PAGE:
While we were covering the BNP Paribas Open in Indian Wells, Mardy found the time to talk to Ubitennis over the phone from his house in California and provided some insight into this new adventure for him.
What can you tell us about your first few months in your new role?
It’s been a fun few months, adjusting from the role of peer to the other players to that of captain. I have found a lot of respect towards me from the other players and this is obviously a great thing. I have always been a huge fan of Davis Cup, I have always said yes whenever I had the opportunity to play it, and it’s an honor to be in this role.
You retired a few years ago from professional tennis: how do you feel about getting back on the road now that your life is structured in a different way?
My life at home has been quite established, with my wife and my two kids, but I have been doing a bit of personal traveling for some exhibitions and for golfing. This role will not require a lot of traveling, I will just do what I need to create some camaraderie in the team: I have spent a few days in Indian Wells, from Tuesday to Saturday, I will be a few days in Miami, then I won’t be around much for the European season and I will travel again to tournaments in the summer. I just need the players to know that they have my support and the support of the USTA if it’s needed.
What do you think about the new formula for the Davis Cup?
I think it’s too early to tell right now, we will find out how it goes. On paper the formula sounds awesome, the time was right for a change, although I’m not sure if it was necessary to make it as drastic as this. I know there are some people that feel very strongly against this new formula, but this means that people are passionate about Davis Cup, they really care about it.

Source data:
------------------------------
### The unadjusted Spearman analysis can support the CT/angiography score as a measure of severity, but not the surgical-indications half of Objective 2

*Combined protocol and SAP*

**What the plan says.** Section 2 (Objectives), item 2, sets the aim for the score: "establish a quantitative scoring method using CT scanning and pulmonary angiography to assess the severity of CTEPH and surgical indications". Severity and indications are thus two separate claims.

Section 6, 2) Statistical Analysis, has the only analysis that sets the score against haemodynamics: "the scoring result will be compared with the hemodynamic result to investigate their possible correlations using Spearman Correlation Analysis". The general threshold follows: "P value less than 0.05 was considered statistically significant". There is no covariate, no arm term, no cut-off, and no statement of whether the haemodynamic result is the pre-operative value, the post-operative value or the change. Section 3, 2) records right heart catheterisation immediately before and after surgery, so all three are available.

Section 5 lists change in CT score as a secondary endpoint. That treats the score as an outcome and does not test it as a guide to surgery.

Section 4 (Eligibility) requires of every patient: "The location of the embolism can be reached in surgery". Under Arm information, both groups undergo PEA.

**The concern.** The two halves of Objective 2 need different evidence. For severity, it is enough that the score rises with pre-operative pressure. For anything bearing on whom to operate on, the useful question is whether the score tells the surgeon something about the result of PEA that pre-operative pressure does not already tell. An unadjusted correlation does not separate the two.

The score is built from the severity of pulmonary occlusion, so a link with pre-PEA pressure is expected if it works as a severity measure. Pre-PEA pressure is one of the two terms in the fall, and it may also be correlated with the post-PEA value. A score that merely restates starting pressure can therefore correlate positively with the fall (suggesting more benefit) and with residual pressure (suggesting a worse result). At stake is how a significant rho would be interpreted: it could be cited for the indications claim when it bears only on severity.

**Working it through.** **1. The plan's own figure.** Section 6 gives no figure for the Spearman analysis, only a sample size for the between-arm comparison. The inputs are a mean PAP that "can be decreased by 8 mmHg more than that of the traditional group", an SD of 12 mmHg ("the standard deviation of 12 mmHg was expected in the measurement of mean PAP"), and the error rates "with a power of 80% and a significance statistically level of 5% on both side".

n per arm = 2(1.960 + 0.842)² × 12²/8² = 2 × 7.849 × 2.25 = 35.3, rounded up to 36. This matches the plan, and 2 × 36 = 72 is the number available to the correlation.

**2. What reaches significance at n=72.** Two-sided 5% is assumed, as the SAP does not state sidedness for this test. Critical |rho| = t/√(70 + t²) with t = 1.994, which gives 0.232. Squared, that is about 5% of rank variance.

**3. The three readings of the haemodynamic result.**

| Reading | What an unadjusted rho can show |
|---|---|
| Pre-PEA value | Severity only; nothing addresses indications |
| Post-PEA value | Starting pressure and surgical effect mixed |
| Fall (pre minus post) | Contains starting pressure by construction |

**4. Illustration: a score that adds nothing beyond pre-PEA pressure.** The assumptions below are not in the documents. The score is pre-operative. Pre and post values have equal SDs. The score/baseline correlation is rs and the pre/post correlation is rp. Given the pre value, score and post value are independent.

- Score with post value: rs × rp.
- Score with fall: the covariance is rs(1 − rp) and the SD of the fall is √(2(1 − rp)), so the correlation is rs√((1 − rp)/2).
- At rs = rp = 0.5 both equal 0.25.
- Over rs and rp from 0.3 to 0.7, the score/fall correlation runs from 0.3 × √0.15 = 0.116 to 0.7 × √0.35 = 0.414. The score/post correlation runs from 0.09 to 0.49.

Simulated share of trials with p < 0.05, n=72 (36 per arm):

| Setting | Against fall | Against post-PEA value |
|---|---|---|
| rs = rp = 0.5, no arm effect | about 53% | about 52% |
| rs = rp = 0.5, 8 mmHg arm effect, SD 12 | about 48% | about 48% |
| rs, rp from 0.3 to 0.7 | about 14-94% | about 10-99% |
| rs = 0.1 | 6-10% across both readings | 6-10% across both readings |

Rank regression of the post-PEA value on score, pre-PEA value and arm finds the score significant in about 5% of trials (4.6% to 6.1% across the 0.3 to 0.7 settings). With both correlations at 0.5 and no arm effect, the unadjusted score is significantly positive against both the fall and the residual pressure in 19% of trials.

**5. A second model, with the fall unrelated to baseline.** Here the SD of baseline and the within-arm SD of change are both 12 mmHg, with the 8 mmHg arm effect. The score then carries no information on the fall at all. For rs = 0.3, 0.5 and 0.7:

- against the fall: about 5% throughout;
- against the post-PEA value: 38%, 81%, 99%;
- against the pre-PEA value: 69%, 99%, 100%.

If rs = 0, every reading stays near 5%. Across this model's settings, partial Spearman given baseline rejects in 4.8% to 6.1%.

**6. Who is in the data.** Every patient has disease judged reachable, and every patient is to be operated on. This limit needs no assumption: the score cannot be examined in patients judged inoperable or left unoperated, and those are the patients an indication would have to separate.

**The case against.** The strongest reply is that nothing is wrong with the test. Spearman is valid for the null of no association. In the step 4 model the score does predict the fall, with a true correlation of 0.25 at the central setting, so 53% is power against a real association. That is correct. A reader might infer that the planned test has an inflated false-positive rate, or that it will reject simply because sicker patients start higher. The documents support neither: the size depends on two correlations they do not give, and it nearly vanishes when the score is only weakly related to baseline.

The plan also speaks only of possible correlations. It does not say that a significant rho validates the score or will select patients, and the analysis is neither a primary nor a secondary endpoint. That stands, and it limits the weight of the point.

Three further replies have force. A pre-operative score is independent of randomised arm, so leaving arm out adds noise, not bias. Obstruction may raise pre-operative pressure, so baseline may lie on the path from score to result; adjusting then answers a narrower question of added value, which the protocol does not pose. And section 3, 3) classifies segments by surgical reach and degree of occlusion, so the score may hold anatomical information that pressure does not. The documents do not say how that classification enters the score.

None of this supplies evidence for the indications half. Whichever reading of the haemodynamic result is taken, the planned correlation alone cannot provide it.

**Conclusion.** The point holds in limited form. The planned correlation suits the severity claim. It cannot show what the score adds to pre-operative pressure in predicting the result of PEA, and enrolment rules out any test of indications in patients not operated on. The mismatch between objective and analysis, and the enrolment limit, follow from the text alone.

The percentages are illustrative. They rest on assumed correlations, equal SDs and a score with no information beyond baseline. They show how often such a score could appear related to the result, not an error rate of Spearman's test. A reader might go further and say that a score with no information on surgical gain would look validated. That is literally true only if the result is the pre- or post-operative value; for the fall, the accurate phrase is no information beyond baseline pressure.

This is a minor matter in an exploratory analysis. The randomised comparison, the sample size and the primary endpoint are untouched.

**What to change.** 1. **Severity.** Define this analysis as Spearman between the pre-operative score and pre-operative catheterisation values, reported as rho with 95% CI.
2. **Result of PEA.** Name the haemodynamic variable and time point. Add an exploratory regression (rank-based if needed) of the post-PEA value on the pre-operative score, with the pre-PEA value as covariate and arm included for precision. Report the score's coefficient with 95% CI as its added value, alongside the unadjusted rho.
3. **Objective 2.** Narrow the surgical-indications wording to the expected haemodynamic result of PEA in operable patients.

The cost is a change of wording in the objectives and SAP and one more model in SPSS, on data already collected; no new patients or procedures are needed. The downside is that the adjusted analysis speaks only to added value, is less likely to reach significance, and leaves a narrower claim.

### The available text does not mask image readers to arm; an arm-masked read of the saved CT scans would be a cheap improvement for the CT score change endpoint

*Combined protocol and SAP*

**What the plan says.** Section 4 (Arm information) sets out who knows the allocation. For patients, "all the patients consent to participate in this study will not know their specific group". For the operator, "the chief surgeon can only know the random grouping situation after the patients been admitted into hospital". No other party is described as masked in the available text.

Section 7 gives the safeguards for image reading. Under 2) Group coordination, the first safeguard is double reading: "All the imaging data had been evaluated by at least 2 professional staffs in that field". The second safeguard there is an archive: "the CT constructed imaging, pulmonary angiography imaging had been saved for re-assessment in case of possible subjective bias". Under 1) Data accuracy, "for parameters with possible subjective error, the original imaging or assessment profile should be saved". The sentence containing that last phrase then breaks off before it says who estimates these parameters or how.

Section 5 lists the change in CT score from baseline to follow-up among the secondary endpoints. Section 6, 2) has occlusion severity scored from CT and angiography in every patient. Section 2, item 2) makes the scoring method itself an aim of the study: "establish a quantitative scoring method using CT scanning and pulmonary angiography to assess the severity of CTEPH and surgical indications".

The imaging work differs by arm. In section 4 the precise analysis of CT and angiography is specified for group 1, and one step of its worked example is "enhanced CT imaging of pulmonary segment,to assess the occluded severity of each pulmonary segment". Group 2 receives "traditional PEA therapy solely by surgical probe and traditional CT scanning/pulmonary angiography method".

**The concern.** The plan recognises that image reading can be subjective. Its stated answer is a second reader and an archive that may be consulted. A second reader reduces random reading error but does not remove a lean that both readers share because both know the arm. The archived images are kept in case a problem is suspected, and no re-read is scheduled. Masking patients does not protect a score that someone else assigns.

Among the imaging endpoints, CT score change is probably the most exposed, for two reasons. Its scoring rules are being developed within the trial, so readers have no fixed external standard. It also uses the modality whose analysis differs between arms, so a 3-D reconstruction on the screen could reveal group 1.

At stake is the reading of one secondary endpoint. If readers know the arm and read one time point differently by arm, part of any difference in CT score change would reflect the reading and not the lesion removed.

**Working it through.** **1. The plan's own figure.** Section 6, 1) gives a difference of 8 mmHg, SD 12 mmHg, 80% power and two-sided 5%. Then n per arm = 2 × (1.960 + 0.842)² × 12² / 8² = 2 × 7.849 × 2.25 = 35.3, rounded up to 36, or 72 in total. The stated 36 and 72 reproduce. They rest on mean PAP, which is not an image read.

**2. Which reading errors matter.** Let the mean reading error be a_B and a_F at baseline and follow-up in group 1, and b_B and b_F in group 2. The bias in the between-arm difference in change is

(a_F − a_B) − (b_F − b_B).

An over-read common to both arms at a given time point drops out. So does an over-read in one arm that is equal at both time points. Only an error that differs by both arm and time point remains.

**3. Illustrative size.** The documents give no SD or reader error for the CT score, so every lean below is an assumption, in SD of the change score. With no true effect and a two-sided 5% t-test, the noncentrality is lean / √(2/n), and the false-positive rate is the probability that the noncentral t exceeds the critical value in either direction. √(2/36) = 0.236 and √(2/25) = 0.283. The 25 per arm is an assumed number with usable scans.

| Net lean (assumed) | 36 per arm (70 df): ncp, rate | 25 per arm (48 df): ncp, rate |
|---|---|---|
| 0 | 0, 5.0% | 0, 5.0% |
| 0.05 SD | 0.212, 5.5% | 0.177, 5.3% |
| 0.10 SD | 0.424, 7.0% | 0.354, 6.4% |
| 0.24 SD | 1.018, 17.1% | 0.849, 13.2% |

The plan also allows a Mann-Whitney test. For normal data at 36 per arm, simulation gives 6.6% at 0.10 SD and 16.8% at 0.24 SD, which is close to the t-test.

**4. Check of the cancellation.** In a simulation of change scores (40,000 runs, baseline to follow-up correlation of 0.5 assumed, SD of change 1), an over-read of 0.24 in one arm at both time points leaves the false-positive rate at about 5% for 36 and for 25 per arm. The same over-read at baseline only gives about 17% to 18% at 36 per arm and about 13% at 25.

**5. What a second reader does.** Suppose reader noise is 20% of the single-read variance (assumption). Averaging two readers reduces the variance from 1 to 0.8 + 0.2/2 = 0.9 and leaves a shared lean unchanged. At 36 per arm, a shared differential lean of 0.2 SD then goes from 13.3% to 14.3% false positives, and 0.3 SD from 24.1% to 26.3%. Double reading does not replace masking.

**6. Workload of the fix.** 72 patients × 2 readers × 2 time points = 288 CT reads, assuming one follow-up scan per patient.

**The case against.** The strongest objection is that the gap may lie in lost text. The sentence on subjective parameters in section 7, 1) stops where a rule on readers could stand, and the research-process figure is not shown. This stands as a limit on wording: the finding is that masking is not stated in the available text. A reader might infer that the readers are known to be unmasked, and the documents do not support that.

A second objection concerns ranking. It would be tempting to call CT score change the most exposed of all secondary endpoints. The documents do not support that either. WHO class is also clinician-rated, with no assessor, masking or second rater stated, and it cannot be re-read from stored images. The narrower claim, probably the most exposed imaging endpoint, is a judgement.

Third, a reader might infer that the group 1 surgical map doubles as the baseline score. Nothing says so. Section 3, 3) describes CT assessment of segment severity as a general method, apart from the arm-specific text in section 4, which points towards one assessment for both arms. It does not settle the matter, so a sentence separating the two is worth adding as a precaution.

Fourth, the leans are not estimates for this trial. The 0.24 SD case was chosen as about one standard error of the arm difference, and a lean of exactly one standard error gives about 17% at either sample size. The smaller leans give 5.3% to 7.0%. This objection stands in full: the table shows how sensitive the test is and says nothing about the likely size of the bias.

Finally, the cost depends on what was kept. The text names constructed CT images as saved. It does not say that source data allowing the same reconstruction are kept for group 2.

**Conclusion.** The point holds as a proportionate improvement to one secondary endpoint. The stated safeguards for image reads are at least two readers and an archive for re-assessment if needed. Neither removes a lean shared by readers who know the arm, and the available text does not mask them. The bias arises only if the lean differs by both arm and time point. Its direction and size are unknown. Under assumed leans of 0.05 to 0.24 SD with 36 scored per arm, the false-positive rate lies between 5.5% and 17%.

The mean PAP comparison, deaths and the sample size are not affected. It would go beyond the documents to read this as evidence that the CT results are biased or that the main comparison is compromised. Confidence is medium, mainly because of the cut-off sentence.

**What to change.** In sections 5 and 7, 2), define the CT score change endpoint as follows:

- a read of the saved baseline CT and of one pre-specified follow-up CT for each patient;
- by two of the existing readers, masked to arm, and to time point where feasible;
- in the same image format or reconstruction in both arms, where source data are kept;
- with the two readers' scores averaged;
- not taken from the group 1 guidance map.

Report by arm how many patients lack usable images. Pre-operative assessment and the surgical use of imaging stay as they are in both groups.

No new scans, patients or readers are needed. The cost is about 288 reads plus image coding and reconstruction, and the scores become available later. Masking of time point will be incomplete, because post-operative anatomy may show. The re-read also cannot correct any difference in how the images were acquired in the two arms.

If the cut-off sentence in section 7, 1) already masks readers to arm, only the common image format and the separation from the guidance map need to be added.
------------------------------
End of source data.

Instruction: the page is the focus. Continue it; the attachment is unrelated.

The date in the calendar for the Finals is quite tough though. But at the end of the day, if it’s Davis Cup the majority of players will find a way to participate and I’m convinced we will get an excellent field.
As far as the US Team is concerned, I don’t foresee any availability issue from our players, especially the younger ones: they are very excited about playing for the USA, the National Team is in a lot of conversations among our players. I can’s speak for other countries, I know some of them have pledged not to play with the new format, but what we need to remember is that we are all responsible for Davis Cup: if Davis Cup fails, we all fail, we are all together on the same boat. For example, the Australian players are all very passionate about Davis Cup, they love it, and that is fantastic. But if they don’t support it, it’s not going to work.
With the new formula, a team getting to the final will need to play six ties in seven days: how important do you think it will be to have a ‘long bench’?
I think it will be important to bring players who play only singles and other players who play only doubles. I believe that teams that only have one or two players, as it could be for Russia, and relying on them to play both singles and doubles could get into a bit of a situation should they get to the business end of the competition, because their players may get there quite tired. We are lucky in that sense because we can have someone like Jack Sock who could play doubles leaving the singles guys free to worry about the singles.
Tennis politics have recently made the headlines with Chris Kermode not being renewed as the ATP CEO. What is your take on this?
I have spoken to some of the guys who are in the Players’ Council and once again I need to stress that they do what they do because they act with passion. They are passionate about tennis, they act out of love for the game even if their ranking is not high. I know Kermode personally from when he was the Tournament Directors at the Queen’s Tournament and everything was perfect for me; I don’t have direct experience with him at the helm of the ATP, I had already retired when he took the reins of the organization.
A few weeks ago the ITF decided the composition of the Round Robin phase of the Davis Cup Final and the US team will be in the same group as Italy and Canada. Can you tell us about these teams?
Well, Canada has the right mix of experience and youth: Denis Shapovalov and Felix Auger Aliassime are going to be there for a long time, and Milos [Raonic] will be able to give them all the support they need. Similarly, Italy has an established core of players such as Fabio Fognini and Andreas Seppi that will be supplemented by Marco Cecchinato, whom I know him anyway because he is was my opponent in my last match ever at the US Open.